"I went [to Miami] for vacation and thought about how I can take a course while I was down there," she said. For Ms. Womack, working to further her prospects in life even during a vacation is no big deal. She took a one-day course with Lash Dolls Miami to become a certified eyelash technician. It was only 8 hours out of her day but worth it.
Upon returning to Pittsburgh, she worked at Ron Smith's Barbershop & Hair Salon on Fifth Avenue, Downtown, where she perfected her technique with eyelash extensions. She moved on to Prime Time Cuts on Forbes Avene and added LED teeth whitening to her skill set, along with the art of applying tooth gems.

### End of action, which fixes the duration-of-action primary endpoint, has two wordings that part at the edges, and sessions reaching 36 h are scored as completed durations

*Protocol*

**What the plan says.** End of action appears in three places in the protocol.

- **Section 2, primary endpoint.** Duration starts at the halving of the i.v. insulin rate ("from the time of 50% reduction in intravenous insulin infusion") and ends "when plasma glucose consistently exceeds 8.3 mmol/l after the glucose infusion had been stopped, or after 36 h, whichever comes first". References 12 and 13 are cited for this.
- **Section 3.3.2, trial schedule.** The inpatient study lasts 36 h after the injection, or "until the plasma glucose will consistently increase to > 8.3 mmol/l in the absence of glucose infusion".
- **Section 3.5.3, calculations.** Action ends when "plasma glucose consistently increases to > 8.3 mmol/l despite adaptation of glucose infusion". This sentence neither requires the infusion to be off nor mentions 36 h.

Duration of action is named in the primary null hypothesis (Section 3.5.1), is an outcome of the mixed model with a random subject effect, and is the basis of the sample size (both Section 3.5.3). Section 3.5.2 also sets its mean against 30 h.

Ms. Womack was doing all of this while juggling a day job that is very detail oriented. Time management was something she prided herself on, but she began trying to figure out a way to lessen her daily work load without impeding her progress as an entrepreneur-in-training.
That's when she came up with the idea of buying a vending machine to extend her Vanity Way brand. Why not make these beauty products accessible to customers at their convenience, she wondered. She had seen customized vending machines in other cities but not much in Pittsburgh.
She already knew what her endgame with the company would be: having a wide variety of beauty products available in major retail stores at an affordable price. She also envisioned having beauty vending machines in airports, malls and wherever crowds congregate.
It was the lockdown that spurred her to start the vending machine component of her business.
"By the grace of God, I'm happy to say that the pandemic has yet to affect my business," she said.